Remember this jacket pattern? Of course you do.
In 2015 I used it for a project following Kenneth King’s “Old School” instructions on his Smart Tailoring DVD.
From 2003 to 2015 I made up this jacket five times.
Don’t ask me why, but I always loved the jaunty pattern illustration.
Defiantly shaking my fist at the sewing gods, and with Edith’s encouragement and coaching, I cut the pieces for all three jackets (two requiring meticulous matching) over that Labor Day weekend. Relaxing, right?
I just didn’t want to be intimidated by tailoring anymore, so I cut and sewed the three jackets, with different pockets, over the course of several months.
But if the point of sewing clothes is to wear the clothes, then I didn’t succeed as much as I assumed I would. I didn’t follow through with planning outfits around these jackets, let alone making the jackets the pivotal pieces they deserved to be.
I did consider many other patterns I’d been dying to try for years–but the prospect of going through the whole muslin, fitting, and pattern-altering rigamarole before getting to the tailoring was just too much. I wanted to finish my jacket before attending Kenneth’s weekend workshop in Cleveland a few months later. (And I did.)
So that’s how Mannish Jacket 5 came to be: I sewed it as a learning exercise. And the fabric? I chose that only because I was willing to sacrifice it, if the jacket was a dud. So, looking back, I see just how much learning technique took precedence over making myself something I wanted to wear.
In fact, just now I’m realizing that each of these Mannish Jackets may have been taken on a little too self-consciously as An Exercise in Sewing Self-Improvement.
I suspect this because, when I see these jackets hanging in my closet I hear myself saying:
- “I put a lot of work into that.”
- “I did a good job [matching the plaid/sewing the pockets/choosing the buttons].”
- “I learned a lot.”
- “I wish I hadn’t padded the shoulders so much.”
- “Are they too long for me?”
- “My bound buttonholes are too flimsy!”
- “I do love the fabric.”
- “If I just sew the right coordinates, I’ll wear them.”
In other words, I still see them as projects more than as garments.
I don’t notice myself saying:
- “I love these jackets!”
- “When can I wear them again?”
- “What can I sew now to make new outfits?”
Don’t get me wrong: the Mannish Jacket series wasn’t a waste of time. I did learn a lot–and not just how to sew a notched collar without flinching. But there will be no Mannish Jacket number 6.
What I had only vaguely felt–a sense that, however hard I had worked on these garments, they still fell short, without my knowing precisely why–became clear to me when I saw the stark reality in properly lighted photos.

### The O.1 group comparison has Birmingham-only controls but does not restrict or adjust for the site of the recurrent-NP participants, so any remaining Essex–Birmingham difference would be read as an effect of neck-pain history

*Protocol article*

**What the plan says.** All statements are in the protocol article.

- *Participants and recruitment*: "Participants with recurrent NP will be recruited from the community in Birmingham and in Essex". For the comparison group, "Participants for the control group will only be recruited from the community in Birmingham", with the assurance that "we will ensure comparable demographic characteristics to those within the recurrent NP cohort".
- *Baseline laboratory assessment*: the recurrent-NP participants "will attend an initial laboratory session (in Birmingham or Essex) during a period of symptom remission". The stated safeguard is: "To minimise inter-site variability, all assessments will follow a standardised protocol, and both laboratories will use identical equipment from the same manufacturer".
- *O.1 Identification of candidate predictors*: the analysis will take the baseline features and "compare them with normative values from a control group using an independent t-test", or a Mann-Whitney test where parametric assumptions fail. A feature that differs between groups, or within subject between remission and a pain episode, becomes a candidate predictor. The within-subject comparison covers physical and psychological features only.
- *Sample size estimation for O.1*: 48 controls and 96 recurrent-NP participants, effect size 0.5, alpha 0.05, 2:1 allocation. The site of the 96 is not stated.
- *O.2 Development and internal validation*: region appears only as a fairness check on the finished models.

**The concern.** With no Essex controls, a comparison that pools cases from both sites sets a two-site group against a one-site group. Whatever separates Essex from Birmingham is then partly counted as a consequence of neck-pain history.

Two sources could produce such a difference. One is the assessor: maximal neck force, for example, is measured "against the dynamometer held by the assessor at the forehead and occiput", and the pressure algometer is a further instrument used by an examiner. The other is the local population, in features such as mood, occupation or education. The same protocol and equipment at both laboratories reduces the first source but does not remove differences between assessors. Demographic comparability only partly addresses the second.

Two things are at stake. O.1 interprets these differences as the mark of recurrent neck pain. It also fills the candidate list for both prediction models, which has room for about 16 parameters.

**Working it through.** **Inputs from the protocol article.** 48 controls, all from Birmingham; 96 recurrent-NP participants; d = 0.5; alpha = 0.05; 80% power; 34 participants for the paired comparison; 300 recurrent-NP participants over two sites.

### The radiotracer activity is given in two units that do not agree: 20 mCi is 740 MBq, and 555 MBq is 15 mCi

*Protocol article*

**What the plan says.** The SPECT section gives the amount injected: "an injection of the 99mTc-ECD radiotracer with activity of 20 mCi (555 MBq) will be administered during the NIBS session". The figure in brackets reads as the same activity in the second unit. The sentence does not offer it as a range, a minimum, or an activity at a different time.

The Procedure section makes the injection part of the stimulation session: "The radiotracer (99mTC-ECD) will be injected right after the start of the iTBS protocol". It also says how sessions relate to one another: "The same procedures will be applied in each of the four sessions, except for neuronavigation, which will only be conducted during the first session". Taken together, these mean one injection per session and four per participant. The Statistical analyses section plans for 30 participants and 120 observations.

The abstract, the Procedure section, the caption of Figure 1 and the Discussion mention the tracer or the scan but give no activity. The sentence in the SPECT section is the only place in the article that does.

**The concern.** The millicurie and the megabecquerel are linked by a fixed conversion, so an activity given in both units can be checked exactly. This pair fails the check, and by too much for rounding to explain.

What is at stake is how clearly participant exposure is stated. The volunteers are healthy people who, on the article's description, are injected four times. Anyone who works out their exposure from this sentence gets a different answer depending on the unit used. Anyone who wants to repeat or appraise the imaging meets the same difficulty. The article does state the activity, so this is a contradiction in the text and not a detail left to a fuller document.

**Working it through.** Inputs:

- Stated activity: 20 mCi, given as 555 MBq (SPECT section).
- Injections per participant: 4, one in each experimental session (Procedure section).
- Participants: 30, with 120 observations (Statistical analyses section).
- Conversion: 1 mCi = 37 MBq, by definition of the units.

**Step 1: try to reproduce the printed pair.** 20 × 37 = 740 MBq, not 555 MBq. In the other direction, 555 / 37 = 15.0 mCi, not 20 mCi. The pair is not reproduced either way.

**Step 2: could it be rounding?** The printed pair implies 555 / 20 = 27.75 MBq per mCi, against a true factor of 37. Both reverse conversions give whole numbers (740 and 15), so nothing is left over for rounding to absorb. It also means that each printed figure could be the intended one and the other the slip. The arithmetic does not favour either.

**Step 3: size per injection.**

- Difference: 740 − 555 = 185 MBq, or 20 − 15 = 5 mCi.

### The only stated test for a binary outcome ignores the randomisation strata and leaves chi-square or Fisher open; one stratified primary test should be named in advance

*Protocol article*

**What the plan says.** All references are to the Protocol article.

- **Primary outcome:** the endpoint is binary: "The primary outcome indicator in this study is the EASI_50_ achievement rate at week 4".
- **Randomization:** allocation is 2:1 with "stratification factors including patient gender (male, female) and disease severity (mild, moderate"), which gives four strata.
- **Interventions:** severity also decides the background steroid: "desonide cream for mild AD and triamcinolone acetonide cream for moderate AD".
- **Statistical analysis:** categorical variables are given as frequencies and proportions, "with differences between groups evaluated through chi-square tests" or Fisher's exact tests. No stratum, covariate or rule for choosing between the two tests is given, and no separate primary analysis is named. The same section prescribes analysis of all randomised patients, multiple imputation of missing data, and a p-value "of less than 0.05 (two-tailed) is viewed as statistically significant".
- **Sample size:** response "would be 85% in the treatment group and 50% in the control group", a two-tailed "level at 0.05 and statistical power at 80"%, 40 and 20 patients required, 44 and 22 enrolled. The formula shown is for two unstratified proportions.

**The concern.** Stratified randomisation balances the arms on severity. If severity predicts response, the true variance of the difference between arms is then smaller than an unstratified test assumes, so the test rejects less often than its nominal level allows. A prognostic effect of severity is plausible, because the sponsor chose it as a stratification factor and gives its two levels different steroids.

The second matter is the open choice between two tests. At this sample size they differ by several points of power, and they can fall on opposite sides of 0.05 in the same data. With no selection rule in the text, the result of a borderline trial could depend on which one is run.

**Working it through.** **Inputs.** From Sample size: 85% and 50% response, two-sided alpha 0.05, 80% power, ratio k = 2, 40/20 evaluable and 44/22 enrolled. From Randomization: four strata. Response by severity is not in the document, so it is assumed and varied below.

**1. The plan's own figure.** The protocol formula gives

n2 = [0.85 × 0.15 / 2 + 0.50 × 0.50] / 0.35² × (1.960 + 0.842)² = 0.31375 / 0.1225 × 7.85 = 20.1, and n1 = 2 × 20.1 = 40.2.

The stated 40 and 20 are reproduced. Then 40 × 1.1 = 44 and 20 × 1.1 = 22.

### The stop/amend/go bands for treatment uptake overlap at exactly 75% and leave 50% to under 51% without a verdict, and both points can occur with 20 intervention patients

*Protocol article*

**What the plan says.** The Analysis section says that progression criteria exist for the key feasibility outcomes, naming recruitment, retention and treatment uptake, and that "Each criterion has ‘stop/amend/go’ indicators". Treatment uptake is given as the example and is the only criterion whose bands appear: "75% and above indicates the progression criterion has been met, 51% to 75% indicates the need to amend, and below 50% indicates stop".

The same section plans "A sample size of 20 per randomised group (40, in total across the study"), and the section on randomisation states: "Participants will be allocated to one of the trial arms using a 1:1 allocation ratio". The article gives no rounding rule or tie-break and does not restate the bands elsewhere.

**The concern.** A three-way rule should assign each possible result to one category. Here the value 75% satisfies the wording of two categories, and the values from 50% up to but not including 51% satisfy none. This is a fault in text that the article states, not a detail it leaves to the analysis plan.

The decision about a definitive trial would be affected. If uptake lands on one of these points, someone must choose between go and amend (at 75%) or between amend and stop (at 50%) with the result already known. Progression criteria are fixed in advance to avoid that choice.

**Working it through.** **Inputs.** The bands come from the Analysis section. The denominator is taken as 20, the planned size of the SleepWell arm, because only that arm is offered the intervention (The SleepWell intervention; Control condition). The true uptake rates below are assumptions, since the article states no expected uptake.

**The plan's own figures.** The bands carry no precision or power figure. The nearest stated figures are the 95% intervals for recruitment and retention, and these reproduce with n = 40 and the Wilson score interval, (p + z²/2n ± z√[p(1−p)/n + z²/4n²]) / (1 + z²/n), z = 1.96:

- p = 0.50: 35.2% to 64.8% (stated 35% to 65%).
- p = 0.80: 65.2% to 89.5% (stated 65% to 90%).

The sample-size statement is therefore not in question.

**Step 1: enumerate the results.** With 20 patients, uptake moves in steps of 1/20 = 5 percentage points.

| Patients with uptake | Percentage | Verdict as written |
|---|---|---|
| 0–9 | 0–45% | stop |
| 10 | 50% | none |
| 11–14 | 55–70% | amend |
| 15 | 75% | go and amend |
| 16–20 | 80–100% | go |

These jackets were wearing me more than I was wearing them. The shoulders? Wider than I’d realized before, and not in a flattering way.
The length? Disproportionate on me. The back? Too roomy. This is the 1941 version of–yes, a boyfriend jacket! Of course!
I could alter the pattern pieces for future jackets, narrowing the back and shoulder and taking three or four inches from the 26 1/2″ finished length. I could make a better-fitting Mannish Jacket. However, I think I’d be removing much of what makes the 1941 design distinctive. I also think my appetite for this style has been satisfied.
Instead, I’ll reassign Jacket 5 from bench-sitting as a garment to active duty as a tailoring resource. And jackets 1 through 4 can serve occasionally as light coats flung over sweaters or flannel shirts and jeans to wear on crisp, dry, fall days.
There are critical points on the way to getting things sewn, where, if I do make the extra effort to identify the lessons, I can reap the full benefit.
As I look back at what my Mannish Jackets could teach me, some lessons are:
- Photos of myself in muslins and garments give me much better data to work with than squinting in a mirror or getting feedback from well-intentioned helpers.
- If the point of sewing most garments is to wear them in outfits, I should pay a lot more attention to the outfit level of planning.
- Planning outfits is a skill in itself. If I plan outfits before I sew the garments, I’m more likely to enjoy really successful outcomes. If I sew the garment and then only hope I can incorporate it into an outfit, then I’m more likely to be disappointed.
- It’s okay to sew something as a rehearsal for the next iteration–as long as I’m aware that what I’m producing is just a practice piece. If it does become part of my wardrobe, that’s a bonus.
Lessons learned. Now to incorporate them into new practices and put myself on an even more rewarding path.
(Thanks to Cynthia DeGrand for all photos.)